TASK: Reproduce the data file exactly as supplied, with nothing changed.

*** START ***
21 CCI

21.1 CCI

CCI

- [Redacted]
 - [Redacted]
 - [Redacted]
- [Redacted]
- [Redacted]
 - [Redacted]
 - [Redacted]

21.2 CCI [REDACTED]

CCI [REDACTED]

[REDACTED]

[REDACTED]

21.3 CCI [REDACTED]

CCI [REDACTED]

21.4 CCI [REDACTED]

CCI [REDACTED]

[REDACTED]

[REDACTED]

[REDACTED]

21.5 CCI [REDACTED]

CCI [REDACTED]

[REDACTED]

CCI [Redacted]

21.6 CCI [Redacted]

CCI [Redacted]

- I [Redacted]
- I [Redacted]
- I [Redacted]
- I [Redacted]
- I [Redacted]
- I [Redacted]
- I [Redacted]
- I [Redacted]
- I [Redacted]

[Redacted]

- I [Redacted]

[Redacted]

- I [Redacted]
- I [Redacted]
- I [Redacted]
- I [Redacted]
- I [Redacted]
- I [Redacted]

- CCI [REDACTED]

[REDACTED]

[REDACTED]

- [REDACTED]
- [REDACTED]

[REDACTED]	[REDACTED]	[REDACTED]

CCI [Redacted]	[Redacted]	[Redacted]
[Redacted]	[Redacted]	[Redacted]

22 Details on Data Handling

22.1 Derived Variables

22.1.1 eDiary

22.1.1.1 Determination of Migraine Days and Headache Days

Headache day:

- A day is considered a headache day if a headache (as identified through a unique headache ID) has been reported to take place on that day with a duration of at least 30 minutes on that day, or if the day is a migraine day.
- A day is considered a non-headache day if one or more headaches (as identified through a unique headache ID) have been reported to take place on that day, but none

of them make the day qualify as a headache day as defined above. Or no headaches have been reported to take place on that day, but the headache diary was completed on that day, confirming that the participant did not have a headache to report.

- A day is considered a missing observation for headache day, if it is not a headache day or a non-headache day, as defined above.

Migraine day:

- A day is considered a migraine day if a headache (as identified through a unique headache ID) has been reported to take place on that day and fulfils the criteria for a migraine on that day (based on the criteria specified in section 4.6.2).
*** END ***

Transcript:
21 CCI

21.1 CCI

CCI

- [Redacted]
 - [Redacted]
 - [Redacted]
- [Redacted]
- [Redacted]
 - [Redacted]
 - [Redacted]

21.2 CCI [REDACTED]

CCI [REDACTED]

[REDACTED]

[REDACTED]

21.3 CCI [REDACTED]

CCI [REDACTED]

21.4 CCI [REDACTED]

CCI [REDACTED]

[REDACTED]

[REDACTED]

[REDACTED]

21.5 CCI [REDACTED]

CCI [REDACTED]

[REDACTED]

CCI [Redacted]

21.6 CCI [Redacted]

CCI [Redacted]

- I [Redacted]
- I [Redacted]
- I [Redacted]
- I [Redacted]
- I [Redacted]
- I [Redacted]
- I [Redacted]
- I [Redacted]
- I [Redacted]

[Redacted]

- I [Redacted]

[Redacted]

- I [Redacted]
- I [Redacted]
- I [Redacted]
- I [Redacted]
- I [Redacted]
- I [Redacted]

- CCI [REDACTED]

[REDACTED]

[REDACTED]

- [REDACTED]
- [REDACTED]

[REDACTED]	[REDACTED]	[REDACTED]

CCI [Redacted]	[Redacted]	[Redacted]
[Redacted]	[Redacted]	[Redacted]

22 Details on Data Handling

22.1 Derived Variables

22.1.1 eDiary

22.1.1.1 Determination of Migraine Days and Headache Days

Headache day:

- A day is considered a headache day if a headache (as identified through a unique headache ID) has been reported to take place on that day with a duration of at least 30 minutes on that day, or if the day is a migraine day.
- A day is considered a non-headache day if one or more headaches (as identified through a unique headache ID) have been reported to take place on that day, but none

of them make the day qualify as a headache day as defined above. Or no headaches have been reported to take place on that day, but the headache diary was completed on that day, confirming that the participant did not have a headache to report.

- A day is considered a missing observation for headache day, if it is not a headache day or a non-headache day, as defined above.

Migraine day:

- A day is considered a migraine day if a headache (as identified through a unique headache ID) has been reported to take place on that day and fulfils the criteria for a migraine on that day (based on the criteria specified in section 4.6.2).